Keith has been involved in the gardening and landscaping industry for the past 21 years. From a jobbing gardener to running his own landscaping services....
Last Updated on June 10, 2022
The winter months are very important for the health of your lawn. Snow mold on grass is something that you don’t want to happen. Snow mold, in fact, is an overarching term that covers two different lawn infections gray snow mold and pink snow mold (fusarium patch) These lawn diseases generally occur during the winter and spring seasons.
Snow mold grows on snow or frost and then moves to grass blades. It causes brown or purple patches or pink circles depending on the infection and in some cases grasses, particularly in the case of pink snow mold, even die. Furthermore, pink snow mold is capable of existing unseen throughout the summer months and thus this fungus has the potential to do long-term damage to your grass.
What is Snow Mold on Grass?
Snow molds are fungal diseases that thrive under snow causing damage to grass. They can occur at any time but are generally more noticeable after periods of standing snow. Depending on the variety they can be one of the most damaging diseases for turfgrasses and can be difficult to control. It is found most frequently during autumn, winter, and early spring, but attacks can occur at any time of the year. If they take hold they can be very destructive and they may be very difficult to treat once established.
There are two distinct varieties pink snow mold and gray snow mold. The pink variety is more common than the grey one. It usually occurs in the late winter months when a covering of snow seals in heat and moisture underneath it, producing a perfect environment for fungal growth to flourish.
This kind of snow mold (Microdochium nivale), which is also referred as microdochium patch tends to do more harm than its grey cousin since it may also kill grassroots and crowns, rather than simply the blades, as it grows. Furthermore, since it is capable of living unseen throughout the summer months, this illness has the potential to do long-term damage to your grass.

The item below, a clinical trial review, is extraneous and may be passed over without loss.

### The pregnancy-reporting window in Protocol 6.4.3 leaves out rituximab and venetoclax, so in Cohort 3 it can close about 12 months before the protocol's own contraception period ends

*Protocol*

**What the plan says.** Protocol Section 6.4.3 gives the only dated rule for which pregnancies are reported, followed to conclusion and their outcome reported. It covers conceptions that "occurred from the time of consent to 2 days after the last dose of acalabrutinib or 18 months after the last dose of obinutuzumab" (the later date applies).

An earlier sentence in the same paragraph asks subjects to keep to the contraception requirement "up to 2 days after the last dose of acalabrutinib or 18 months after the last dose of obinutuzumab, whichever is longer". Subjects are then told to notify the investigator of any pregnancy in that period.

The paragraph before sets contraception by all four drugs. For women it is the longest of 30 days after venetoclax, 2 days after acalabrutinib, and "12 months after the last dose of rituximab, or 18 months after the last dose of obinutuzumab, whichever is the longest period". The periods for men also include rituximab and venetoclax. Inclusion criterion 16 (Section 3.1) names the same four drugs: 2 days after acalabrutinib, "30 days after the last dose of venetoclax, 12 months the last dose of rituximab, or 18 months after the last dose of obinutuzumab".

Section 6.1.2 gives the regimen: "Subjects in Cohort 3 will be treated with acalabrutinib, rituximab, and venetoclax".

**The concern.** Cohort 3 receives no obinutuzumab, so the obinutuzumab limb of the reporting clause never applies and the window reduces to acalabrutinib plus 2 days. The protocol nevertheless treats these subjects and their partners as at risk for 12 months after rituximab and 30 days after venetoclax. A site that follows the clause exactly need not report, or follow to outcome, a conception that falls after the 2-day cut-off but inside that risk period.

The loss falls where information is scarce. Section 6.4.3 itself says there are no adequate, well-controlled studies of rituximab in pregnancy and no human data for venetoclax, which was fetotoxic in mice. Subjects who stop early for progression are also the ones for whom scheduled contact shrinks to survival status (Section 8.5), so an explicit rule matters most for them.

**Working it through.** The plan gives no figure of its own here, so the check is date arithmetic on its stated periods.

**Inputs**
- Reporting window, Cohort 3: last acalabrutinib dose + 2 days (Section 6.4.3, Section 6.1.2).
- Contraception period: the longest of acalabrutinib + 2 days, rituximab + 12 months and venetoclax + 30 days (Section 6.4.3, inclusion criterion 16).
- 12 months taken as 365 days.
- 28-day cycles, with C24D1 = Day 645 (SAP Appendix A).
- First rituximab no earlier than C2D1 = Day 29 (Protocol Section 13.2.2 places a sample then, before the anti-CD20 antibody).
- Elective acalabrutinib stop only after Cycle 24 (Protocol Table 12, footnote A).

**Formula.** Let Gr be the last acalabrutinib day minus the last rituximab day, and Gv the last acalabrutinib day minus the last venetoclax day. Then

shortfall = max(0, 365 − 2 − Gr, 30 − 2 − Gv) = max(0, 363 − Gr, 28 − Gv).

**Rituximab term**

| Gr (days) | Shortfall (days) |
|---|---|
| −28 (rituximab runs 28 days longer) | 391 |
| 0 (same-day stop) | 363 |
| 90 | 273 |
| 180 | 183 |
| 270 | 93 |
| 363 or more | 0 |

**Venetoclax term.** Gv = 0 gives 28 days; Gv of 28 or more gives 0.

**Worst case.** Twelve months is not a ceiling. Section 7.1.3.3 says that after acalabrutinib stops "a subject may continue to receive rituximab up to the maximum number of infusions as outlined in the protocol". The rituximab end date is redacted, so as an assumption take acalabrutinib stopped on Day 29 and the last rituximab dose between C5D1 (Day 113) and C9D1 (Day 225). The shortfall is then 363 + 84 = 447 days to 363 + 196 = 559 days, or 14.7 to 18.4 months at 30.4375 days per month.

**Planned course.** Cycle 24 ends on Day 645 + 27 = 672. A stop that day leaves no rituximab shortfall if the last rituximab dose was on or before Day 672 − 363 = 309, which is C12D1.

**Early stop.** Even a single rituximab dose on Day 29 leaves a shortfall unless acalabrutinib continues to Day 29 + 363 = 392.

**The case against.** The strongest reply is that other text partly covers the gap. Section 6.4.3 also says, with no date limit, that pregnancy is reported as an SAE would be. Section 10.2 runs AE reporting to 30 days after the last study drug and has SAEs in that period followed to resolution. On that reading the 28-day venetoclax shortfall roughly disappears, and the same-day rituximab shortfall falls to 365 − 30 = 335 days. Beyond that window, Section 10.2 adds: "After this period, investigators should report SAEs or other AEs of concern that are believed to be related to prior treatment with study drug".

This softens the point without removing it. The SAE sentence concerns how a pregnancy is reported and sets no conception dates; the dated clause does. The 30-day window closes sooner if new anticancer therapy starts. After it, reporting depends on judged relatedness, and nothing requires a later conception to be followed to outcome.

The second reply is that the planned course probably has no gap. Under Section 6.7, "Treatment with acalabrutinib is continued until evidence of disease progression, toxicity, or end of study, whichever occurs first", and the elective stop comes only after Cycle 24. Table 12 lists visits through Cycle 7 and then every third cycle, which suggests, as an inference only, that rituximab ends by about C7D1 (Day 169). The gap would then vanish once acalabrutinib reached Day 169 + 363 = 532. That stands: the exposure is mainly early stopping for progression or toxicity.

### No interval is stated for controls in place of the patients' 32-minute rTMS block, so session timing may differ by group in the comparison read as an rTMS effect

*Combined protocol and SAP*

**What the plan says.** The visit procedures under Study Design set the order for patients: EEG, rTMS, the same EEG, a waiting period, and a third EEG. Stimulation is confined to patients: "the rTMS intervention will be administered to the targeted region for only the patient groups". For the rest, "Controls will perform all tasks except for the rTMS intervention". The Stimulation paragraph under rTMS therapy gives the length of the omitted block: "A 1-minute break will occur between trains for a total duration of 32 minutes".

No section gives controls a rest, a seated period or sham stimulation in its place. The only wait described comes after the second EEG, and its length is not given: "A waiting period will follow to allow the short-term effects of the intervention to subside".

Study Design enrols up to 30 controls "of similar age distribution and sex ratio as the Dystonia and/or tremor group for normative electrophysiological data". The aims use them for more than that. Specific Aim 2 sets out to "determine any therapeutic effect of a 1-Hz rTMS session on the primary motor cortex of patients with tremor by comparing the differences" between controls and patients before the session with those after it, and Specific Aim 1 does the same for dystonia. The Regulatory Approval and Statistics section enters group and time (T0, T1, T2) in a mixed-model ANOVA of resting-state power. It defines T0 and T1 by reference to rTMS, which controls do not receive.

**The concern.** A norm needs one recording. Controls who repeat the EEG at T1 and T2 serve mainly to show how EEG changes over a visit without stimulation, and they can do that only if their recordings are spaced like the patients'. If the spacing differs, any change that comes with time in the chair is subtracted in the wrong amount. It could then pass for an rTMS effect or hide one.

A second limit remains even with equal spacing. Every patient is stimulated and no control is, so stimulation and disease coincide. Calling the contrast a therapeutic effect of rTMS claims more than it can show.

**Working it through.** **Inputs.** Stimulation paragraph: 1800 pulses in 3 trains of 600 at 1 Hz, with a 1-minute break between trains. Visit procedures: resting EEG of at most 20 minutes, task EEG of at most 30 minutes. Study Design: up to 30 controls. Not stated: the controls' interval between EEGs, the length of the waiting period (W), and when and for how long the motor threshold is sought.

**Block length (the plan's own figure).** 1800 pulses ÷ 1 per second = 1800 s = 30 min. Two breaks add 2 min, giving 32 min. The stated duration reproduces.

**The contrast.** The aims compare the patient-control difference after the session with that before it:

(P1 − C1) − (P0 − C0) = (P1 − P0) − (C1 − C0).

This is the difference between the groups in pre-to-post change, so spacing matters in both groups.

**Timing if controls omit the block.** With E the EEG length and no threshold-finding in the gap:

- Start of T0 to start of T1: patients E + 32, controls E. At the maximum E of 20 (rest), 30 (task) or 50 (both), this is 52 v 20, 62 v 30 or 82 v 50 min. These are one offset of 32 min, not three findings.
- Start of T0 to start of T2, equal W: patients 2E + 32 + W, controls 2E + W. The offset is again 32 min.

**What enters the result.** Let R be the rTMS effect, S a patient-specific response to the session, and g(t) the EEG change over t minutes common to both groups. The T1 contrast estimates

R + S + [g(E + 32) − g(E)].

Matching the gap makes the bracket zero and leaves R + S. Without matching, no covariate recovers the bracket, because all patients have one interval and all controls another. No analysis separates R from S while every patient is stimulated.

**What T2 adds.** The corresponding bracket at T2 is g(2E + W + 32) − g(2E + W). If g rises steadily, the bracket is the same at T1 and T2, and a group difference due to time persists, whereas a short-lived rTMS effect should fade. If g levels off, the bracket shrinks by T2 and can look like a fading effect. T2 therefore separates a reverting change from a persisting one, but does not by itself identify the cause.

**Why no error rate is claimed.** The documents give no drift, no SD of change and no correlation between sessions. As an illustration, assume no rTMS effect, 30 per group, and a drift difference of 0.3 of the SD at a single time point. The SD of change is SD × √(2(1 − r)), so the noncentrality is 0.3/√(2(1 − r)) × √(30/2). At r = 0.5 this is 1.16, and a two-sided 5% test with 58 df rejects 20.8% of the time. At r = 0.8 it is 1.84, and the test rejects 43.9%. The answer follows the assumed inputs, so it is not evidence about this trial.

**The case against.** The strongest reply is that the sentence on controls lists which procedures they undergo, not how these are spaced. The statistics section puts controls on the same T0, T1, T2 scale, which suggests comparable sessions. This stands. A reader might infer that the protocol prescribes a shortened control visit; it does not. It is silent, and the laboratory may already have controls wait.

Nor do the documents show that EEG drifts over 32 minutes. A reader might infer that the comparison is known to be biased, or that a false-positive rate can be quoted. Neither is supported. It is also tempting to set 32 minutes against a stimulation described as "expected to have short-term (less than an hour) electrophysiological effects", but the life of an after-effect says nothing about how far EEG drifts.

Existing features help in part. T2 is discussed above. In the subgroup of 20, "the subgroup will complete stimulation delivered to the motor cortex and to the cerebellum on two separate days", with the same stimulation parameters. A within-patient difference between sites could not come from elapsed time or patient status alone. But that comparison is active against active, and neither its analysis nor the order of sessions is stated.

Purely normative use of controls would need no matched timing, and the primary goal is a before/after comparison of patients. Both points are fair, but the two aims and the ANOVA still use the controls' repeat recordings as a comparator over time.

What causes snow mold on grass?
Snow mold on grass can come in two distinct variations, gray snow mold caused by the Typhula pathogen and pink snow mold caused by Microdochium nivale pathogen. These two fungi are incredibly resilient and can survive in temperatures as low as -5 degrees Fahrenheit but is at their most active between 32 and 60 degrees Fahrenheit, depending on the variety. The fungi thrive in wet conditions, especially where snow has insulated wet grass for a prolonged period.
Gray Snow Mold
Typhula incarnata or other Typhula species are responsible for the development of grey snow mold. Right after the snow melts, circular areas of the injured lawn may be seen in various shades of yellow to white.
Patch sizes range from small to broad, and they may overlap to wreak havoc on huge sections of lawn. Sclerotia (yellowish fibers) are produced by the fungus and grow to a dark-brown to black hue when fully matured. These fibers are plainly apparent and remain throughout the summer and into the late autumn. After the standing snow cover has melted away, these fibers spread and begin colonizing grass blades again about four to six weeks later.
Gray snow mold infections usually happen most during the winter and or early spring months. The ideal temperature for the fungi to thrive is between 32 and 40 degrees Fahrenheit. Gray snow mold infections very seldom cause the grass to die, thus treatment is not always necessary.
Pink Snow Mold
Pink snow mold can be more problematic as it is a far more destructive infection than gray snow mold because it attacks the roots as well as the grass blade. This fungus, however, is active in a much narrower temperature range between 32-60 degrees F. and in moist circumstances.
The pink snow mold variety is produced by the fungus Microdochium nivale, which creates broadly circular-shaped bleached patches varying in size from one to six inches in diameter. Initially, the patch will seem reddish and water-soaked, but it will eventually become a pinkish-white color with a reddish border as the water evaporates.
Grass Susceptible to Snow Mold
Snow mold is most often seen in cool-season grasses, which are more sensitive to the disease. It particularly affects grass species such as annual meadow grass, but it may also be problematic on some types of bentgrasses, fescues, and perennial ryegrass.
The presence of snow mold fungus is associated with the capacity of most species to withstand freezing temperatures and ice cover. In order for a grass plant to be properly acclimated and ready for the winter, it must have stopped growing, stored some extra sugar for the winter, produced anti-freeze proteins within its cells, and modified its cells’ membranes to make them more stable when subjected to freezing and thawing conditions.